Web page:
WASHINGTON — The U.S. transportation secretary, Elaine Chao, on Tuesday asked her agency’s internal watchdog to conduct an audit of the Federal Aviation Administration’s certification of the Boeing 737 Max 8.
The FAA’s approval of the 737 Max has come under scrutiny after the crash last week of an Ethiopian Airlines jet, the second deadly crash involving the aircraft in less than five months.
“Safety is the top priority of the department, and all of us are saddened by the fatalities resulting from the recent accidents involving two Boeing 737-MAX 8 aircraft in Indonesia and Ethiopia,” she wrote in a memorandum to Calvin Scovel, inspector general for the Transportation Department. Chao wrote that she was seeking the audit “to help inform the department’s decision-making and the public’s understanding, and to assist the FAA in ensuring that its safety procedures are implemented effectively.”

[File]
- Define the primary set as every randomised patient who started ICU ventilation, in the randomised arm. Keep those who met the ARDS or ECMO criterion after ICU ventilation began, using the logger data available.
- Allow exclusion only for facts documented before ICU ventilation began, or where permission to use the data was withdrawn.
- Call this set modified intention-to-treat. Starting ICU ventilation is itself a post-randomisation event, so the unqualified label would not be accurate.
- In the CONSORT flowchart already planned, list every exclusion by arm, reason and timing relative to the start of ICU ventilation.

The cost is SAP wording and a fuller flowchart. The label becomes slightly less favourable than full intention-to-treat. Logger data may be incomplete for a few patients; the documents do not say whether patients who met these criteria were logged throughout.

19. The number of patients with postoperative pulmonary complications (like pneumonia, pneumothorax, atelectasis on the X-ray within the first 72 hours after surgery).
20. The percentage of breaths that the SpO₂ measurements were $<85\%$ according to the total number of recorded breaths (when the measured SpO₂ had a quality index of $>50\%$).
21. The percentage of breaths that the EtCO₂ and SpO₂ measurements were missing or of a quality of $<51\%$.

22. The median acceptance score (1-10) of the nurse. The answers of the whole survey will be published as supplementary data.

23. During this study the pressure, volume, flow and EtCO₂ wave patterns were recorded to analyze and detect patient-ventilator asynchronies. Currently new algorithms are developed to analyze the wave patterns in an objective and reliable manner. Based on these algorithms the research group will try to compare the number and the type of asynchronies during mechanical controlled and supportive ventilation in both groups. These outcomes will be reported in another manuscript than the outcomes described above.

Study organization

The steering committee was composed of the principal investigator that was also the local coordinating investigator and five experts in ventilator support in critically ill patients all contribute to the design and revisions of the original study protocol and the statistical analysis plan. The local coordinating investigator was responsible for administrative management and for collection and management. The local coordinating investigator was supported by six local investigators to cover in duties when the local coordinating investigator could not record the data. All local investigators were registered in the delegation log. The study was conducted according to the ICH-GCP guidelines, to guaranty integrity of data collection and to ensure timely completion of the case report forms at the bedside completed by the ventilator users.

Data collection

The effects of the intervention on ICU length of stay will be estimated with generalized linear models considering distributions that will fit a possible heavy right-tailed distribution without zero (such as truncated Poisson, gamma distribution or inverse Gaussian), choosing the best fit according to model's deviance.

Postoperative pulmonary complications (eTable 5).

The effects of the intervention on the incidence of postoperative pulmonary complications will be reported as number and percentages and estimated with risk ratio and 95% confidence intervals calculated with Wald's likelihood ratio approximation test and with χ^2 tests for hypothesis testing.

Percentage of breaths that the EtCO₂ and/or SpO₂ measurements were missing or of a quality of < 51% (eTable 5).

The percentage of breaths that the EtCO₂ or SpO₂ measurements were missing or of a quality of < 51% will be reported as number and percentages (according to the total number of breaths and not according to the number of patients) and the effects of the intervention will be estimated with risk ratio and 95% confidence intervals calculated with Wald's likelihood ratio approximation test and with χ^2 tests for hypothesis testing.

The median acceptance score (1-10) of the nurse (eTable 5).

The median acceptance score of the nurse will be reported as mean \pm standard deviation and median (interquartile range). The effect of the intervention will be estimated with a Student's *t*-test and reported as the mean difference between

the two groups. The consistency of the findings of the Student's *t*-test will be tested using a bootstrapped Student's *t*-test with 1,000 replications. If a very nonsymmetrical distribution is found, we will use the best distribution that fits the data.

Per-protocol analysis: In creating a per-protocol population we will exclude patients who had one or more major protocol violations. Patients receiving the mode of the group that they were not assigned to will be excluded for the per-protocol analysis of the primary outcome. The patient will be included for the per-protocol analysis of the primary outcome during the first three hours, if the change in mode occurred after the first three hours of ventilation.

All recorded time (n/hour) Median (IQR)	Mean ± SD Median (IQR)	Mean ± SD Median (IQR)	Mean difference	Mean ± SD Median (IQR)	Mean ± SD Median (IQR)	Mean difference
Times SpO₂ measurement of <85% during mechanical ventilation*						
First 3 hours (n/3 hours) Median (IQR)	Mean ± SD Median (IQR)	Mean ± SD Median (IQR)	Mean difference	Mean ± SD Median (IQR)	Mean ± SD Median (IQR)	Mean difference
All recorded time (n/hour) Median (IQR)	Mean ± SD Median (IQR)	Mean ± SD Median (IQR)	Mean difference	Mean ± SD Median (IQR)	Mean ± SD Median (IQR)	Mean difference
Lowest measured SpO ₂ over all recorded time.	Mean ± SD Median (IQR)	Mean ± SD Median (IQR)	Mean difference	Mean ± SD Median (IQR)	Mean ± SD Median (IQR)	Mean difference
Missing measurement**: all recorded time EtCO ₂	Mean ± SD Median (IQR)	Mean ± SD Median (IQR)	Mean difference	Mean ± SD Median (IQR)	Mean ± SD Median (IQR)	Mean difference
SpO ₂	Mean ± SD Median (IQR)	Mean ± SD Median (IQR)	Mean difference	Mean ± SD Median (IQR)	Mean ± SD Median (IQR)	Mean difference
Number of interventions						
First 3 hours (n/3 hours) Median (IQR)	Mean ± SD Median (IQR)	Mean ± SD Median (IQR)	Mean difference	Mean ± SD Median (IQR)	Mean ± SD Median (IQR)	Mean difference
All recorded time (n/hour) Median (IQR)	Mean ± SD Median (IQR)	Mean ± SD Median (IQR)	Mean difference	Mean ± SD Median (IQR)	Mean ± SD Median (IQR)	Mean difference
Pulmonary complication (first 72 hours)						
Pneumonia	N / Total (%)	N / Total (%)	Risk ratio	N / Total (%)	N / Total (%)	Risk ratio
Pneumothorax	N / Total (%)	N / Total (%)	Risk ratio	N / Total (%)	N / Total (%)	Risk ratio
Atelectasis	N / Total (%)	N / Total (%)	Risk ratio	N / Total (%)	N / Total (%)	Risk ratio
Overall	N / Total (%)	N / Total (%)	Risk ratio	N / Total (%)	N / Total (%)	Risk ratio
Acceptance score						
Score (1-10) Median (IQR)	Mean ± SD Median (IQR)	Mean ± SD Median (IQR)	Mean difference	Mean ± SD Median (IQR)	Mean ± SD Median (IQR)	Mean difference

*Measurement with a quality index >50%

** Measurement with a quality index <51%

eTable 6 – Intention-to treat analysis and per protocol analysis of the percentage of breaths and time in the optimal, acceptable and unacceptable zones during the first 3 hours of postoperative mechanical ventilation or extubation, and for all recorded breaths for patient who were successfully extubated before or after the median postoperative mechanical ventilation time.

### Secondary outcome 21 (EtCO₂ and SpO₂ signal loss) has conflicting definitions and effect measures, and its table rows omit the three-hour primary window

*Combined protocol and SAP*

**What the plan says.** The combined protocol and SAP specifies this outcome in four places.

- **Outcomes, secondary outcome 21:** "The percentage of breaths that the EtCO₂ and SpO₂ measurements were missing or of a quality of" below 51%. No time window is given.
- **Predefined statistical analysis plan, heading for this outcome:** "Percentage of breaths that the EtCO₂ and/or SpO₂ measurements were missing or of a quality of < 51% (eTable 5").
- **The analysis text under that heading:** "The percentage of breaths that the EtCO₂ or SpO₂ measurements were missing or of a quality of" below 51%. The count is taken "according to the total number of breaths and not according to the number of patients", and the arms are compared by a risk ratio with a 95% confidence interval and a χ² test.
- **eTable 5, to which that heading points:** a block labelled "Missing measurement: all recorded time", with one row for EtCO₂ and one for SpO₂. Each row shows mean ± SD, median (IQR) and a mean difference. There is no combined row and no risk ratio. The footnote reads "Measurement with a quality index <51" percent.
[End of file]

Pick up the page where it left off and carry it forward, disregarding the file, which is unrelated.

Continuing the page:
The FAA was slow to ground the 737 Max as safety regulators around the world took action in response to the crash in Ethiopia, and the agency is facing questions over its role in approving the plane as safe to fly in the first place. The FAA certified the 737 Max 8 in 2017, and one concern after the plane’s grounding is the role that Boeing employees played in the certification process.
For decades, the FAA has relied on outside experts to assist in certifying that aircraft meet safety standards. In 2005, the agency created a program through which manufacturers like Boeing could choose their own employees to act on behalf of the FAA to help certify new aircraft.
The FAA is also facing scrutiny over its decisions that pilots who had flown the plane’s previous version would not need additional flight simulator training for the new jet, or training on the automated flight-control system that is thought to have played a central role in the October crash of a 737 Max in Indonesia.
That system, called MCAS, may also have been a factor in the crash in Ethiopia, though the investigation is ongoing.